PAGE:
There are some things we just don’t like to talk about being British, but we really should. If you have ever had genital warts, also known as genital herpes, you may feel embarrassed at bringing it up when you first get pregnant and go for your initial consultation with your midwife, but let me reassure you now, it’s quite common, and it’s important to have an open discussion so you can get the best care and treatment throughout your pregnancy. In this post, I’ll be explaining how and why you can get genital warts, treatment options, and how your pregnancy can be affected.
What are genital warts?
Genital warts or herpes is a common infection caused by the herpes simplex virus (known as HSV). It causes painful blisters on the genitals and the surrounding areas. They can look like blisters or warts. Skin tags can be confused with HSV, so if you’re not sure, a simple trip to the GP can help you with a diagnosis. There are also specialist sexual health clinics that can check for you if you’d rather it be more anonymous. Nobody will judge you, they just want to help and advise you, and treat as necessary.
How are genital warts transmitted?
The Herpes virus is transmitted through direct intimate contact and sexual intercourse (vaginal, anal, oral) with an infected partner. Even if someone with genital herpes doesn’t have any symptoms, it is possible for them to pass the condition on to their sexual partner. At least eight out of 10 people who carry the virus are not aware they have been infected because there are often few or no initial symptoms. It is highly contagious. If you think or know you have them, it’s important to use a barrier method of contraception (condom) to prevent passing them on during an outbreak.
Once you have them, it is a chronic (long term) condition, you get more outbreaks initially, the average rate of recurrence after the initial infection is four to five times in the first two years after being infected. However, over time, it tends to become active less frequently and each outbreak becomes less severe. The best way to avoid getting them is to use condoms whilst having sex (although that isn’t foolproof), and stick to the same sexual partner. As I’ve said above, 8 out of 10 people who carry the virus aren’t aware they have been infected, so they could be unknowingly passing it on. Due to the nature of how they are passed on, genital warts are known as a sexually transmitted infection (STI). If you have an outbreak, it is best to avoid sexual contact totally, and then use condoms once the outbreak has cleared.
Genital warts and pregnancy
What about when you want to try for a baby though? If you haven’t got an active outbreak then the risk of passing them to your partner is low. There are some indications for the pregnancy with Herpes. It does depend whether you already have the virus, or whether you contract it during the pregnancy and at what stage. Most women who have Herpes already at the time of pregnancy will have antibodies present which are passed on to the baby, so they won’t get infected, and most will have a normal healthy baby and a vaginal birth.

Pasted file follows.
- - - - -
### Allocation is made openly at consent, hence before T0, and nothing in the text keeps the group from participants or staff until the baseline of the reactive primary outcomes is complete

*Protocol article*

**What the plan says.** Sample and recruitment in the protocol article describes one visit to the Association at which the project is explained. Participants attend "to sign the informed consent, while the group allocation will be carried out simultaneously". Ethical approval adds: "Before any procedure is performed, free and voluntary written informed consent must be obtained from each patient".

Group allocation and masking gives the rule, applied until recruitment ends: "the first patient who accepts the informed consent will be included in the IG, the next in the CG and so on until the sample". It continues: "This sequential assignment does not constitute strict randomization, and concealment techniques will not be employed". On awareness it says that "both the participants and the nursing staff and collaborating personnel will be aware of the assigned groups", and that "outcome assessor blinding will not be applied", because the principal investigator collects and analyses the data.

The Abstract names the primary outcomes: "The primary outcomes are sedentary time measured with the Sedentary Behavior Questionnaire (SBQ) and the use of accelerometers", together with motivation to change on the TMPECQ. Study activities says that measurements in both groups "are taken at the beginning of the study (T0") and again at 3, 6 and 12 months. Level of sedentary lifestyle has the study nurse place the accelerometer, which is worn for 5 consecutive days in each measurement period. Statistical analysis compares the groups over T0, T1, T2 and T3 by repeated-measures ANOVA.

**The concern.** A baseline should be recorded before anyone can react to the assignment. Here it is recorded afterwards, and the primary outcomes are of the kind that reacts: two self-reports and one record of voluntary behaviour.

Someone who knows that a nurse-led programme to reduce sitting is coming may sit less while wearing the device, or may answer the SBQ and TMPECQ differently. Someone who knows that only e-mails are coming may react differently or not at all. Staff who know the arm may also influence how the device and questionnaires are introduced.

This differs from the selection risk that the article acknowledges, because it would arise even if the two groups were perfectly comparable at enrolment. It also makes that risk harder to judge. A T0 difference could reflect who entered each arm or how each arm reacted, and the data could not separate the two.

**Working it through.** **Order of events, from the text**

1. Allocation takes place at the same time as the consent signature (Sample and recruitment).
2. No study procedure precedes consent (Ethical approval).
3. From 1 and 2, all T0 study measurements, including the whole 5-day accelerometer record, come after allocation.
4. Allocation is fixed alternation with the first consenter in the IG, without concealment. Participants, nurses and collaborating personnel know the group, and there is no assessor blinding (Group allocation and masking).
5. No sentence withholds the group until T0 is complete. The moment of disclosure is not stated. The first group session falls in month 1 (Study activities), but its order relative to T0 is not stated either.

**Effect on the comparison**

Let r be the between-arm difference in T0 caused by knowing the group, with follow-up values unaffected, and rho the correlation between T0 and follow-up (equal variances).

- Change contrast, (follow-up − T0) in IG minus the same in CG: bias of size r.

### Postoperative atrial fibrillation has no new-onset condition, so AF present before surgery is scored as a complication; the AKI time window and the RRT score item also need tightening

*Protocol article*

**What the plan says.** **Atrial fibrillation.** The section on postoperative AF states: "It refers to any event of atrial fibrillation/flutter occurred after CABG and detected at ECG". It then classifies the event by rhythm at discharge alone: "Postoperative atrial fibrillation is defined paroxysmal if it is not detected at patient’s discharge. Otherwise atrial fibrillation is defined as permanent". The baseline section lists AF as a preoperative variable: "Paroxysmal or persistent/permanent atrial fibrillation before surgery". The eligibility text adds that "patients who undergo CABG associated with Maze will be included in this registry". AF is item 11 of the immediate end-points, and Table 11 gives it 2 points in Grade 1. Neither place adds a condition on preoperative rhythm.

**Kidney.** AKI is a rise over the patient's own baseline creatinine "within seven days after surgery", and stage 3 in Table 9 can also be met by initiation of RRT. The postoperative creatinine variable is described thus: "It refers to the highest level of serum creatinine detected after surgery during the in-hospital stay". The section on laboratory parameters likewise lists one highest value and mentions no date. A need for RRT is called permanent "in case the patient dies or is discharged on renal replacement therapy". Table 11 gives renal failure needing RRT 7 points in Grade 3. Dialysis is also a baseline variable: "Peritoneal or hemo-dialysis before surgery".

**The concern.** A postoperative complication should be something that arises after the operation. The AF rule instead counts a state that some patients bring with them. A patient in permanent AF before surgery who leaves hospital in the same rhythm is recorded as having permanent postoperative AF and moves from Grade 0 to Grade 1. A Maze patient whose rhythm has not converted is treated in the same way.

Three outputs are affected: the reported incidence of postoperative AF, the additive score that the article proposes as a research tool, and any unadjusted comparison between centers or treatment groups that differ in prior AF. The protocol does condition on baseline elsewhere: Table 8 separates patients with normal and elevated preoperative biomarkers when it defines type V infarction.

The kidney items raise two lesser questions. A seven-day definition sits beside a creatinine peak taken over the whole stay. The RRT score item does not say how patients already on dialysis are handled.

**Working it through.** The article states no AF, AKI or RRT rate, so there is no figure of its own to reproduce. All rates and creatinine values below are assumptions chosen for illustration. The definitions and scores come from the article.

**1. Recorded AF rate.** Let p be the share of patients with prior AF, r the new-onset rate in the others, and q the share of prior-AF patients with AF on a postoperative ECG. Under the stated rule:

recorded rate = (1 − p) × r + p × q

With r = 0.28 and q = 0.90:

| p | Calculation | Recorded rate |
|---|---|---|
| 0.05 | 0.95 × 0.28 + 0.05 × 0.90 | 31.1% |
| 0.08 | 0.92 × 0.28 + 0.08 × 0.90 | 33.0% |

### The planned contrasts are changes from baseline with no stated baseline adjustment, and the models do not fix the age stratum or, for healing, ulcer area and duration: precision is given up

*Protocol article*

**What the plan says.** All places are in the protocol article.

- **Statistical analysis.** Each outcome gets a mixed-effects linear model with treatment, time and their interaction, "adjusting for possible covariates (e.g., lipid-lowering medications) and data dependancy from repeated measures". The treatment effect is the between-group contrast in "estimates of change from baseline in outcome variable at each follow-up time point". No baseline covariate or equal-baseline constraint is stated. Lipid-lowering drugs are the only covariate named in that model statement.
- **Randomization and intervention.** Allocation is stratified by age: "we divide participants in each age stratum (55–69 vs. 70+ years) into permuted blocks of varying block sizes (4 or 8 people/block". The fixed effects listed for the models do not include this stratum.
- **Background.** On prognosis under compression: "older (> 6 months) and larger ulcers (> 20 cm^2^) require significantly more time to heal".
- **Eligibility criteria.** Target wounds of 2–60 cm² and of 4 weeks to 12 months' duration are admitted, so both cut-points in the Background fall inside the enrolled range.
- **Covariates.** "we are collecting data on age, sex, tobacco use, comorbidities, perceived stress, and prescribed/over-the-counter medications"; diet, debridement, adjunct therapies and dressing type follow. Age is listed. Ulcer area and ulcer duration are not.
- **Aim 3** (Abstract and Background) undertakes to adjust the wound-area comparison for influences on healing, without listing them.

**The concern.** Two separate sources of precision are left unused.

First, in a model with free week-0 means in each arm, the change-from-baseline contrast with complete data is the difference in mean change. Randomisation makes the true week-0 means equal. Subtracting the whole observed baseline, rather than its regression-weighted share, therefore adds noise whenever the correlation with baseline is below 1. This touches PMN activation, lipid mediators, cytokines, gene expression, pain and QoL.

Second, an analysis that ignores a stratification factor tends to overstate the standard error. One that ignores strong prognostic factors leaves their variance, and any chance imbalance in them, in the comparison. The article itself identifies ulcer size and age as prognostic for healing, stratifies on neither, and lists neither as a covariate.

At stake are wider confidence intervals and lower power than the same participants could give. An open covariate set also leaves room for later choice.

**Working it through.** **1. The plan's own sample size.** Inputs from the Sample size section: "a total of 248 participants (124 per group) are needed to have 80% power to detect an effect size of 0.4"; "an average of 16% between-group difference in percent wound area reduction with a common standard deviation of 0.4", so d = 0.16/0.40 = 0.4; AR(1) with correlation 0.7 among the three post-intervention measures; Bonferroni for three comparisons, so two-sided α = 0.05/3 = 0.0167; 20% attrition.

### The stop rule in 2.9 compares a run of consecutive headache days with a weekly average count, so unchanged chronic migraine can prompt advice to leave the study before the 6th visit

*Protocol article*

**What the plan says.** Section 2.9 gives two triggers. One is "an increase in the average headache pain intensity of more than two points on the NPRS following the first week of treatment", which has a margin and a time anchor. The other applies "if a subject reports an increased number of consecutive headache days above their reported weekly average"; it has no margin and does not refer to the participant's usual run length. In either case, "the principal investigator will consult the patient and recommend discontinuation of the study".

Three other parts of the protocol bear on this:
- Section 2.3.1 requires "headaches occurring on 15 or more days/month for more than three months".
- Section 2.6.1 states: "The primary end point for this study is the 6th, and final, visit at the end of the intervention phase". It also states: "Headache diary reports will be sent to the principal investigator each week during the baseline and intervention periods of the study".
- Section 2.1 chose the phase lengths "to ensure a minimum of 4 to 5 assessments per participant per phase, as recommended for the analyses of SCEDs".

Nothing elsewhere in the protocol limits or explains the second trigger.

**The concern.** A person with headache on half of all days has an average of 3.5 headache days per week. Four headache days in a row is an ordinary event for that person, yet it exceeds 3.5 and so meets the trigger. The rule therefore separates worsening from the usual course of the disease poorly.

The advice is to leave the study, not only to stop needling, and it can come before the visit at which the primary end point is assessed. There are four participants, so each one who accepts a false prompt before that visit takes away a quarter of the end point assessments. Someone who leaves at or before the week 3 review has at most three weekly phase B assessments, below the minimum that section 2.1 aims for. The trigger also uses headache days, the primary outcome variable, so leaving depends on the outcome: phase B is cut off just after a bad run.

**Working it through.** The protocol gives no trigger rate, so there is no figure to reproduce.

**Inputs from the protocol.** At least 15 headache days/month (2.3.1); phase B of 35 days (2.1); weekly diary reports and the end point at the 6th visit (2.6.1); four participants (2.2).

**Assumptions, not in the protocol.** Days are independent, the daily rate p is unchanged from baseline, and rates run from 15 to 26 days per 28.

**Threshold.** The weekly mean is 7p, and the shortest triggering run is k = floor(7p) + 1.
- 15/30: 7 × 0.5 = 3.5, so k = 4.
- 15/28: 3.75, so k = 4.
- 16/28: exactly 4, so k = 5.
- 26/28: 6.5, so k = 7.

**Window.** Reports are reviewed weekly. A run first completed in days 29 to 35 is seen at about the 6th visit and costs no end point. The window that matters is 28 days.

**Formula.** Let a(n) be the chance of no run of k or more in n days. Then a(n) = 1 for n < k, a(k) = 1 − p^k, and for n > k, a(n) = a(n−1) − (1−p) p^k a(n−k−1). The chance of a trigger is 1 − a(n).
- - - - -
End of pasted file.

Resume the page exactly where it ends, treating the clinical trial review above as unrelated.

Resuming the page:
If you have active sores at the time of going into labour, you may be offered a caesarean section, to prevent the infection being passed on to the baby at birth. If you become infected with HSV during the first three months of the pregnancy, there’s a slight increased risk of miscarriage, and a risk you may pass on the infection to the baby. However, if you are infected with HSV in the last 6 weeks of pregnancy, there’s an increased risk of passing the infection on, and you may need a caesarean section.
Treatment of genital warts in pregnancy
If you were infected prior to pregnancy but have no active outbreaks during the pregnancy you won’t need any treatment. Once there are a number of outbreaks you may be treated with aciclovir from 36 weeks until birth. If you contract the virus during pregnancy you will be treated with aciclovir (an antiviral medicine). As mentioned above, if you have active sores at the time of labour, or contract the virus in the last trimester of pregnancy (28 weeks plus), you may be offered a caesearean section.
Should the baby becomes infected with the virus, it can be really dangerous for them. They may just develop sores around their mouth and eyes, which clear up fairly quickly, but as newborns’ immune system is weak, the virus could spread to their organs, proving fatal in a third of cases.
If you think you may have or had genital warts before or during your pregnancy, it is therefore really important you tell your midwife or doctor so they can be prepared and come up with a treatment plan as needed, it won’t affect how you are treated as a new mother or as a family.
References: NHS UK
Disclosure: collaborative post. Not intended to replace medical advice.
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